For a CubeSat project we only have a single board available. But multiple universities and developers need to have access to that board for developing and debugging the firmware. We cannot easily ship around the board: that takes a lot of time and during shipment nobody can use the board.
There is a nice feature in the Segger J-Link software which allows to share the debug connection over the network: the J-Link Remote Server. It even works nicely between different networks without complicated firewall setup:
In this article I describe how to share a board for debugging with Eclipse, using the J-Link software and Eclipse with the GNU ARM Eclipse J-Link plugin.
I’m using the following versions (other versions or combinations do work as well):
- Host machine: could be Linux/Windows/Mac (I’m using Windows 10)
- Segger J-Link debug probe (any J-Link probe should work) with SWD/JTAG connection to the board
- Segger J-Link Software: V6.12g
- GNU ARM Eclipse J-Link Plugin: v188.8.131.52701141320
- Eclipse Kinetis Design Studio: V3.2.0
Segger Remote Server
To access the board from any other machine in the same network, I have to run the ‘Segger Remote Server’ executable on the host which has the board connected with a J-Link debug probe. With the IP address of the server host, I can use the board from the client host like a normal TCP/IP based debug probe:
To run the Segger Remote Server, on Windows there are two binaries: a command line version (CL) and a GUI version.
It directly connects to J-Link attached on the server host:
Same thing if using the command line version:
To connect to the server, I need to use the IP address of the server host (e.g. use ipconfig command on Windows):
Now all what I need to do from another machine to debug that board is to specify that IP address in the Eclipse Debugger launch dialog:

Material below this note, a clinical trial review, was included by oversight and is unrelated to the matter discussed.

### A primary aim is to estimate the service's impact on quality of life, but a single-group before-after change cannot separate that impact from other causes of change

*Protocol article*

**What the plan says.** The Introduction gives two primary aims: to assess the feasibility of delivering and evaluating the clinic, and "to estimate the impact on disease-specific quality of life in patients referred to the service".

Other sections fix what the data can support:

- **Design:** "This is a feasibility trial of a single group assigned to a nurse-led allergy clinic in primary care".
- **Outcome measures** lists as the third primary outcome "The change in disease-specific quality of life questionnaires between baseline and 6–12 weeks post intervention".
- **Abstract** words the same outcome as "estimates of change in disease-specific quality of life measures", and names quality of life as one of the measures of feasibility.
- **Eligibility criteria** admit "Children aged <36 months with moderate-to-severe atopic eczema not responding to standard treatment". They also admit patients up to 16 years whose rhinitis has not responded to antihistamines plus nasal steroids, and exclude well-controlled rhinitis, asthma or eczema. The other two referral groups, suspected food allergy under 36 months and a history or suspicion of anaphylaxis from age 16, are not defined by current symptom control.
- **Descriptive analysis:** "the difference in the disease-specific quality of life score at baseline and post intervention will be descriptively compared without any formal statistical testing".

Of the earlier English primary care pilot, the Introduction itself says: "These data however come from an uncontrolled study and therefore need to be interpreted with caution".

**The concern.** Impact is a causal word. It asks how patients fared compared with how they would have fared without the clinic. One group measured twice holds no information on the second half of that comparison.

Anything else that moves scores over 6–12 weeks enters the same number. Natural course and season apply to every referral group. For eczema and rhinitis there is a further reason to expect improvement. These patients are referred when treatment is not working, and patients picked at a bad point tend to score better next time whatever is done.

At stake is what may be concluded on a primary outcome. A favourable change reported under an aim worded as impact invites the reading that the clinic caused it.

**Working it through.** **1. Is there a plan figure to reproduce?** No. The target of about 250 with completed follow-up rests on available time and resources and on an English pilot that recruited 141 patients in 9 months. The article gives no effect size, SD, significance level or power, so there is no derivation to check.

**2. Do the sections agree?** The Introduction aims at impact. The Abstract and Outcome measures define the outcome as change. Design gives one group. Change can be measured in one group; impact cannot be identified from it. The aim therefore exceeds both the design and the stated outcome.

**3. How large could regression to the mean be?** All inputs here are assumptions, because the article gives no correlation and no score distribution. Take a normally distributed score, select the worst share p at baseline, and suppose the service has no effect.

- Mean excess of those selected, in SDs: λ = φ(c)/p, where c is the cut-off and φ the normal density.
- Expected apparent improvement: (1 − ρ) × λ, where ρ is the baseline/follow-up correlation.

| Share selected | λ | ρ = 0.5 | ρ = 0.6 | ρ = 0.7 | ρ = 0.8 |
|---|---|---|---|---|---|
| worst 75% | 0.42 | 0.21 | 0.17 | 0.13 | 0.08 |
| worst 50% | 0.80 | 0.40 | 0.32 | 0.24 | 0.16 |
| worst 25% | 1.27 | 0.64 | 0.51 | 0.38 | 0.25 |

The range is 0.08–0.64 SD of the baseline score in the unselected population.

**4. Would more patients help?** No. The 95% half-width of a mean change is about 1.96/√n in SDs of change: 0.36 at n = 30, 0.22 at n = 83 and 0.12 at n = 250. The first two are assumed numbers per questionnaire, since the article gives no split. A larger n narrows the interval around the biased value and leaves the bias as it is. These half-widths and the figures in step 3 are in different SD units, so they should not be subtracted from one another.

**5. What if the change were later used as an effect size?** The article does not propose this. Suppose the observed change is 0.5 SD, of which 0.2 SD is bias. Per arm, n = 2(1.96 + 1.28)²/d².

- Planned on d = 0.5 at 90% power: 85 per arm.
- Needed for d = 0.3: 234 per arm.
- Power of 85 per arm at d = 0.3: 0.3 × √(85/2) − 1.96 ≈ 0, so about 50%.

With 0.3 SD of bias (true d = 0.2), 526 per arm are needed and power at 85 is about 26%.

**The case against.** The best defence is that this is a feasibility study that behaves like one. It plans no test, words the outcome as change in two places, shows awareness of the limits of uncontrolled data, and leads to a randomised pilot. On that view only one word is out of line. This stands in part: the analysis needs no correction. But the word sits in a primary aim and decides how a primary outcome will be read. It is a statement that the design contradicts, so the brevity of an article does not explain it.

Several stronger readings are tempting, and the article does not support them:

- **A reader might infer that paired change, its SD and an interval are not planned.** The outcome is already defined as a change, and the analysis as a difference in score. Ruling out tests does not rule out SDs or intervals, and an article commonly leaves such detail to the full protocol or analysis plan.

So that way I can debug that board as I would have a TCP/IP enabled debug probe available :-).
Command Line Options
Both the command line version and GUI version accept some command line arguments:
Command line options: UseTunnel - Starts J-Link Remote Server in tunneling mode port - Select the remote port to listen on SelectEmuBySN - Select the J-Link to connect to by its S/N
By default it uses the port number 19020. Using different port numbers I can run multiple Segger J-Link servers if I have multiple probes connected to the server host. For example I can use port 19021:
JLinkRemoteServerCL.exe -port 19021
With multiple Segger probes attached to the host, I can select it by the SelectEmuBySN option or in the dialog which offers to select the probe.
In the debug settings, I have to specify the port in the following way:
💡 There is a bug in the current GNU ARM Eclipse plugin preventing to type in a colon (‘:’) for the IP address which I have reported (https://github.com/gnuarmeclipse/plug-ins/issues/177). The workaround is to copy/paste the address/colon.
The above approach works if I’m in the same network and I’m able to connect to the server IP address. In the past I have used VNC, dyndns or VPN connections. But this is usually rather complicated to set up especially if I’m not the administrator of the network. An easier way is to use the ‘UseTunnel’ option:
UseTunnel - Starts J-Link Remote Server in tunneling mode
I can use that option like this:
and it will start the server in tunnel mode. With this it connects to an external server at jlink.segger.com:
With connecting from the client host to the Segger tunnel server I can debug my board as it would be in the local network:
For the connection from the client host I have to specify the Segger serial number:
💡 If entering the ‘:’ does not work, use copy-paste until that issue is fixed in the GNU ARM Eclipse plugin.
That way I can debug the board through the tunnel:
For me debugging through the tunnel is considerably slower, but works good enough.
With the GDB Remote Server software I can have a TCP/IP based debug probe and debug my board remotely with gdb and Eclipse. All what I need is a Segger debug probe, a host machine and the Segger Remote Server software running. With the tunnel mode it even works between networks and allows to share a board between remote developers. Of course this is not as good as having the board on the desktop, but better than to physically ship a board around.
Happy Tunneling 🙂